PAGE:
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Topic: NASA’s Ice Cloud and Elevation Satellite

NASA reports Greenland, Antarctica Ice Sheets Melting Six Times Faster Than in 1990s

 

NASA - National Aeronautics and Space AdministrationPasadena, CA – NASA says observations from 11 satellite missions monitoring the Greenland and Antarctic ice sheets have revealed that the regions are losing ice six times faster than they were in the 1990s.

If the current melting trend continues, the regions will be on track to match the “worst-case” scenario of the Intergovernmental Panel on Climate Change (IPCC) of an extra 6.7 inches (17 centimeters) of sea level rise by 2100.

An aerial view of the icebergs near Kulusuk Island, off the southeastern coastline of Greenland, a region that is exhibiting an accelerated rate of ice loss. (NASA Goddard Space Flight Center)

An aerial view of the icebergs near Kulusuk Island, off the southeastern coastline of Greenland, a region that is exhibiting an accelerated rate of ice loss. (NASA Goddard Space Flight Center)

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NASA’s Operation IceBridge has explored Alaska’s Mountain Glaciers for almost a decade

 

NASA’s Earth Science News Team

NASA - National Aeronautics and Space AdministrationWashington, D.C. – In Alaska, 5 percent of the land is covered by glaciers that are losing a lot of ice and contributing to sea level rise. To monitor these changes, a small team of NASA-funded researchers has been flying scientific instruments on a bright red, single-engine plane since spring 2009.

In almost a decade of operations, the Operation IceBridge Alaska team has more than doubled the number of mountain glaciers surveyed in the state known as “The Last Frontier.” Data from the mission has put numbers to the loss of Alaskan glaciers from 1994 to 2013: 75 gigatons of ice every year.

In Alaska, five percent of the land is covered by glaciers that are contributing to sea level rise in ways disproportionately large to their size. A small airborne campaign has been monitoring these changes since 2009. (NASA)

In Alaska, five percent of the land is covered by glaciers that are contributing to sea level rise in ways disproportionately large to their size. A small airborne campaign has been monitoring these changes since 2009. (NASA)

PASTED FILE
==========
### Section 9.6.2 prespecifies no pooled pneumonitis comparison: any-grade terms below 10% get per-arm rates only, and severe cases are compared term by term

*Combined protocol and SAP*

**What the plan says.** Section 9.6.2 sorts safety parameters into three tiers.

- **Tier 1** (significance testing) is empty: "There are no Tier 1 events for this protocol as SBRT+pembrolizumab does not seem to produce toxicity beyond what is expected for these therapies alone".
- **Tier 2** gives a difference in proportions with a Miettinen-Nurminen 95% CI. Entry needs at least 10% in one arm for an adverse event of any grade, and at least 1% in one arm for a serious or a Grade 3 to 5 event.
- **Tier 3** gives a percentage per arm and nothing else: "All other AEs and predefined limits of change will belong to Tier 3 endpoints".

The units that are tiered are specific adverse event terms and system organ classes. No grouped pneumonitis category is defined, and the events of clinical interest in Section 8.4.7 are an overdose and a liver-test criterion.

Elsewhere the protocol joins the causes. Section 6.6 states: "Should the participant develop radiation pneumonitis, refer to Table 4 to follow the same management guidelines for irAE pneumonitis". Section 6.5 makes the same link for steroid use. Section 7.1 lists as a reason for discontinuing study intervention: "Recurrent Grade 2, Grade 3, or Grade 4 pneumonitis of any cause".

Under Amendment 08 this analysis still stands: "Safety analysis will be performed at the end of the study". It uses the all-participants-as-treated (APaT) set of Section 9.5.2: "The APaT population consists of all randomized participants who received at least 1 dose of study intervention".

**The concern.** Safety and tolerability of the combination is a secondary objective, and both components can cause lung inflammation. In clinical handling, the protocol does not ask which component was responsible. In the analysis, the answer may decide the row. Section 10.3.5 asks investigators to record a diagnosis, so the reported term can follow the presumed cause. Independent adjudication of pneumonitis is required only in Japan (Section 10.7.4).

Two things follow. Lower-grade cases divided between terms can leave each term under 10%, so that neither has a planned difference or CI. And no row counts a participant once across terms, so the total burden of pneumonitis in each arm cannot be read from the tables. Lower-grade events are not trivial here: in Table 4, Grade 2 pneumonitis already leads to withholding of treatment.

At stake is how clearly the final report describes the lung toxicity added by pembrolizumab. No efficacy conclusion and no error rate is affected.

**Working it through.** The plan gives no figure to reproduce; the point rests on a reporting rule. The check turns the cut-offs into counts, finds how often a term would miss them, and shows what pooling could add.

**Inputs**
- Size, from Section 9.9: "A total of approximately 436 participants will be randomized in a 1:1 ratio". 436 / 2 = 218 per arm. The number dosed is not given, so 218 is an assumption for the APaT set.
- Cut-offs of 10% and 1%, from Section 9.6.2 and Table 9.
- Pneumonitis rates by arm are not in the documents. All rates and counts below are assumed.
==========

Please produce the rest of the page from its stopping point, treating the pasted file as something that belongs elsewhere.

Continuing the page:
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NASA Satellite data reveals Amazon Rainforest Drought has long lasting effect

 

Written by Carol Rasmussen
NASA’s Earth Science News Team

NASA - National Aeronautics and Space AdministrationWashington, D.C. – A single season of drought in the Amazon rainforest can reduce the forest’s carbon dioxide absorption for years after the rains return, according to a new study published in the journal Nature. This is the first study to quantify the long-term legacy of an Amazon drought.

A research team from NASA’s Jet Propulsion Laboratory in Pasadena, California, and other institutions used satellite lidar data to map tree damage and mortality caused by a severe drought in 2005. In years of normal weather, the undisturbed forest can be a natural carbon “sink,” absorbing more carbon dioxide from the atmosphere than it puts back into it.

This image, taken during a September 2010 drought, shows a line of dead and damaged trees after a surface fire in the Amazon rainforest in western Brazil. When dryer-than-normal conditions exist, fires from the open edges encroach on the forests and burn dry and stressed trees. Under normal conditions, when the rainforests are wetter, this is far less common. (NASA/JPL-Caltech)

This image, taken during a September 2010 drought, shows a line of dead and damaged trees after a surface fire in the Amazon rainforest in western Brazil. When dryer-than-normal conditions exist, fires from the open edges encroach on the forests and burn dry and stressed trees. Under normal conditions, when the rainforests are wetter, this is far less common. (NASA/JPL-Caltech)

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NASA assessment shows Antarctica Ice Losses have Tripled since 2012, Sea Levels Rising Faster

 

NASA’s Jet Propulsion Laboratory

NASA - National Aeronautics and Space AdministrationPasadena, CA – Ice losses from Antarctica have tripled since 2012, increasing global sea levels by 0.12 inch (3 millimeters) in that timeframe alone, according to a major new international climate assessment funded by NASA and the European Space Agency (ESA).

According to the study, ice losses from Antarctica are causing sea levels to rise faster today than at any time in the past 25 years. Results of the Ice Sheet Mass Balance Inter-comparison Exercise (IMBIE) were published Wednesday in the journal Nature.